Saturday 12 March 2011


In my last blog entry I touched upon the concept of ‘breaking’ in phonetics and I promised I would expand a little bit on that this week. So, there you go.

When the diphthongs and are followed in a word by r plus a vowel, a schwa off-glide may develop in RP before the liquid. The r sound can be in the same syllable as PRICE and MOUTH, as when we go from ˈkaɪr.əʊ to ˈkaɪər.əʊ, but it can also occur in a separate stressed syllable, as when some RP speakers pronounce irate (ˌ)aɪəˈreɪt or direction daɪəˈrekʃn̩. This process is variable, with many RP speakers only having the -aɪər- and -aɪəˈr- sequences and others only the ones without the ə. Others still fluctuate between the schwa-ful and schwa-less pronunciations.

In my idiolect, words like pirate and Irish are always pronounced with a schwa glide and are then usually smoothed and monophthongised. Thus: ˈpaɪərət → ˈpaərət → ˈpaːrət; ˈaɪərɪʃ → ˈaərɪʃ → ˈaːrɪʃ/ˈɑːrɪʃ.

But how is breaking treated in pronouncing dictionaries? Do CPD, LDP, and ODP mention it? Do they transcribe Irish as ˈaɪərɪʃ or as ˈaɪrɪʃ? Or do they include both variants?

Let’s start with LPD.

In LPD, all words with MOUTH or PRICE in RP followed by the sequence r+V are transcribed with a superscript schwa (ə), thus indicating that a certain term can optionally be pronounced with or without a schwa off-glide: pirate ˈpaɪərət, -ɪt; Maori ˈmaʊəri.

On page 103 of the dictionary, readers also find a language panel dedicated to ‘pre-r breaking’ (the kind of process we’ve been describing so far) and ‘pre-l breaking’, the insertion of ə before l in words like deal diːəl, oil ɔɪəl, and jail dʒeɪəl.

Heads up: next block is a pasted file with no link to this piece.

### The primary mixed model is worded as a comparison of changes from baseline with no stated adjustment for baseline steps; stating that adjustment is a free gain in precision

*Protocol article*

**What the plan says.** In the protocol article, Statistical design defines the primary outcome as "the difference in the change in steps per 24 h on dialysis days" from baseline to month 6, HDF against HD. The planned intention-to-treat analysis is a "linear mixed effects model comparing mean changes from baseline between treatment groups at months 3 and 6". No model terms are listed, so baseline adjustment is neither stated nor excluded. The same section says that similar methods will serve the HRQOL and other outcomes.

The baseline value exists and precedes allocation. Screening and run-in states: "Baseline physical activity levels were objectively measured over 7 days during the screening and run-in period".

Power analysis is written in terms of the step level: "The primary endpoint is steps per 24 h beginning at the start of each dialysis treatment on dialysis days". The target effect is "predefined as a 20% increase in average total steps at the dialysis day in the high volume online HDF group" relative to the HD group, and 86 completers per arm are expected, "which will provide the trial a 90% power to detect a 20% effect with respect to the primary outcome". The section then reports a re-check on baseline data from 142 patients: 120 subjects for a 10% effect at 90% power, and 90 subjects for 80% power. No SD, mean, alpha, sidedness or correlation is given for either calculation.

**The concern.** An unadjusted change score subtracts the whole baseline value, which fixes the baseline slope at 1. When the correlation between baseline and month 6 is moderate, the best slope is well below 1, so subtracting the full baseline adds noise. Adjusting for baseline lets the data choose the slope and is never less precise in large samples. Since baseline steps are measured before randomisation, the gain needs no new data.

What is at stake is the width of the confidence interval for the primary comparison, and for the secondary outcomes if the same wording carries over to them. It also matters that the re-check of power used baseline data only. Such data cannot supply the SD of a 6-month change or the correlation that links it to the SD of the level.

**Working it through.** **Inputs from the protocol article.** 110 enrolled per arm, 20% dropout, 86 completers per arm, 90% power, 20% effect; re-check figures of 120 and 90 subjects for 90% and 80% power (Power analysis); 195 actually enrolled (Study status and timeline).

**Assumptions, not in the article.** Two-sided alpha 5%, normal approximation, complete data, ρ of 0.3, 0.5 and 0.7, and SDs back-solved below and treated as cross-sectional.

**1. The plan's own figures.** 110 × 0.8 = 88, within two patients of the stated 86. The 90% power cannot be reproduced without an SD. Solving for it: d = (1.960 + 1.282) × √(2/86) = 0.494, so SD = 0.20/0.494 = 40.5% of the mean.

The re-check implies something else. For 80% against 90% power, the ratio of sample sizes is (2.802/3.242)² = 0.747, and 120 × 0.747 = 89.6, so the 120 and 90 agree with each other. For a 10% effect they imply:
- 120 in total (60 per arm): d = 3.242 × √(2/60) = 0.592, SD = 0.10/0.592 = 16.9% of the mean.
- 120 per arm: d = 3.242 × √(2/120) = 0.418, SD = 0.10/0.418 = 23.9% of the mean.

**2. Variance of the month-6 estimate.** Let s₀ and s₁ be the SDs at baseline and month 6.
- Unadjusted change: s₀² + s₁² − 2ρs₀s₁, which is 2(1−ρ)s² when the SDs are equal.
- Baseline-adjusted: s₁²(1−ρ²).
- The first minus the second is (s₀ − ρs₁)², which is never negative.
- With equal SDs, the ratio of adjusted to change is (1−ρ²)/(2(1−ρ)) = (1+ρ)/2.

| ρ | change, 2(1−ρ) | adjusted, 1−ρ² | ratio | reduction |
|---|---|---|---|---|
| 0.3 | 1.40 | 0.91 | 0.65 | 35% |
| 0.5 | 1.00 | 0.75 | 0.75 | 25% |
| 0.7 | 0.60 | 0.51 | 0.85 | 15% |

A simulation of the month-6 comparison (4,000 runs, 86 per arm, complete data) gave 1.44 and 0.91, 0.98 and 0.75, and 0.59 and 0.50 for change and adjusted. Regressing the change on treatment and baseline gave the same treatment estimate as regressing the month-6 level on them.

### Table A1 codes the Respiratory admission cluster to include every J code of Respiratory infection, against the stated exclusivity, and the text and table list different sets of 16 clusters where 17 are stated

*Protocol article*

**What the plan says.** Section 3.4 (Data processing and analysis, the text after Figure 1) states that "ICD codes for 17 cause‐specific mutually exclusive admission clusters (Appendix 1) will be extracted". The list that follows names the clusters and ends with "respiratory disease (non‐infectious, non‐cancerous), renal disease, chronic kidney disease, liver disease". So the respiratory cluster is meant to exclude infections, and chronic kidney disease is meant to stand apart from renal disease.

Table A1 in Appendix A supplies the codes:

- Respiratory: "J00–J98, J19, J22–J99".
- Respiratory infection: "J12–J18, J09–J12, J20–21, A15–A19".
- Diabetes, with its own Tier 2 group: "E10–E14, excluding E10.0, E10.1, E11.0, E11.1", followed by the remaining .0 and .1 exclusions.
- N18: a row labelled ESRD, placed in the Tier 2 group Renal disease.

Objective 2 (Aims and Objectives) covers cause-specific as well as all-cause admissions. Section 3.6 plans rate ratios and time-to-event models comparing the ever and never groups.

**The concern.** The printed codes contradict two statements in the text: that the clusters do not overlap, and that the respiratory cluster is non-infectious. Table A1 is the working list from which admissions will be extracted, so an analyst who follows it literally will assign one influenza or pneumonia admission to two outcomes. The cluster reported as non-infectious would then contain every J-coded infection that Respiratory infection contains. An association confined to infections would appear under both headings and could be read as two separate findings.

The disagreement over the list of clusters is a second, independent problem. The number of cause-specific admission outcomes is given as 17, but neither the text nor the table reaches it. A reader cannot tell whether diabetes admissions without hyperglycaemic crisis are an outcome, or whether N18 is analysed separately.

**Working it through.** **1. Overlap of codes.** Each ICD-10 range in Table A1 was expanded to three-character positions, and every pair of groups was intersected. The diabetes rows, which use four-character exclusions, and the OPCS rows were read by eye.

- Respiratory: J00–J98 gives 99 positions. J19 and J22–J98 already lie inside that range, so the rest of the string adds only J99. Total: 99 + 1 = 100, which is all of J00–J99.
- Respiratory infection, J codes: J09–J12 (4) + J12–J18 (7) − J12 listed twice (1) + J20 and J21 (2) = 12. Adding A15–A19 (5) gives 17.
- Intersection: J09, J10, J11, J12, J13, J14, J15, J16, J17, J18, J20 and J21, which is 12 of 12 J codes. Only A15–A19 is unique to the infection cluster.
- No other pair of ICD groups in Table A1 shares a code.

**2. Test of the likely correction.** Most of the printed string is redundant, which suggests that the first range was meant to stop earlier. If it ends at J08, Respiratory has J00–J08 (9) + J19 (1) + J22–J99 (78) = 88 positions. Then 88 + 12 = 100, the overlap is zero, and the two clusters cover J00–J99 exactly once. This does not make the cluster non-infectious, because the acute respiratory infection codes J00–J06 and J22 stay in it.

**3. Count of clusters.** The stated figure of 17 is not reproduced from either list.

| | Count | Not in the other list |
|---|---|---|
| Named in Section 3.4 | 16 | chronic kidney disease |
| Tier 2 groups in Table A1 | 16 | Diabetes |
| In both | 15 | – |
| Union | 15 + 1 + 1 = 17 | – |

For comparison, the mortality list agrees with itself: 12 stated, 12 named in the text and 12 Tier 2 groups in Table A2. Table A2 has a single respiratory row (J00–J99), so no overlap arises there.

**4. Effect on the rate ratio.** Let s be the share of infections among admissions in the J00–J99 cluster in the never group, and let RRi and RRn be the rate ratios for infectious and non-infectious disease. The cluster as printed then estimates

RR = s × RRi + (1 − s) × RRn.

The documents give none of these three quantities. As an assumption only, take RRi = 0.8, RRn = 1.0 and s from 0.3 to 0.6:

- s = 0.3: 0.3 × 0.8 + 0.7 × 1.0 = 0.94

As far as CPD is concerned, here’s what Roach & Co. have to say on page ix of the introduction:

“before an /r/ consonant at the beginning of a following syllable, the distinction between /aɪə/ and /aɪ/ seems to be neutralised – it seems to make no difference whether one represents ‘Irish’, ‘irate’ as /ˈaɪə.rɪʃ/, /aɪəˈreɪt/ or as /ˈaɪ.rɪʃ/, /aɪˈreɪt/, since there is no regular distinction made in pronunciation. In general, the practice of this edition is to transcribe such cases as /aɪə-/.”

This practice, though, is not consistent, as Irish is transcribed ˈaɪə.rɪʃ but irate is aɪˈreɪt, ˌaɪ-, pirate is ˈpaɪə.rət, -rɪt but Irene is ˈaɪ.riːn, -ˈ-, -ˈriː.ni. Why is that? Also, why is Maori ˈmaʊə.ri and cowry/cowrie ˈkaʊ.ri?

Finally, let’s look at ODP. In this dictionary, the authors’ practice is to never transcribe breaking for RP. Thus, Irish is ˈʌɪrɪʃ (with Upton’s ʌɪ for ), irate is ʌɪˈreɪt, and Maori is ˈmaʊri.

As far as General American (GA) goes, though, Konopka et al. claim that diphthongisation of vowels before r is possible and they show it by an optional mid-central vowel within round brackets: so fire is GA ˈfaɪ(ə)r and four is GA fɔ(ə)r (cf. p.xvi).


maɪ ˈθɔːts ə wɪð ðə ˌdʒæpəniːz ˈpiːpl̩ əʔ ðɪs ˈveri ˈdɪfɪkəlʔ ˈtaɪm


  1. And would it be possible to smooth the glides in the first syllable of "Cairo, riot, pirate" into just a lengthened /a:/?

  2. Yes, Pacheco. That's exactly what I claim in my post. As for "Cairo", have a look at this:

  3. Dear Alex
    Curently I am doing a research about the phenomena of the pre-l breaking could mention some refereces that may help me please

  4. @ thedreamer:
    You can find some information in John Wells' "Accents of English" and in his LPD 3, p.103. Also, have a look at the new edition of the CEPD.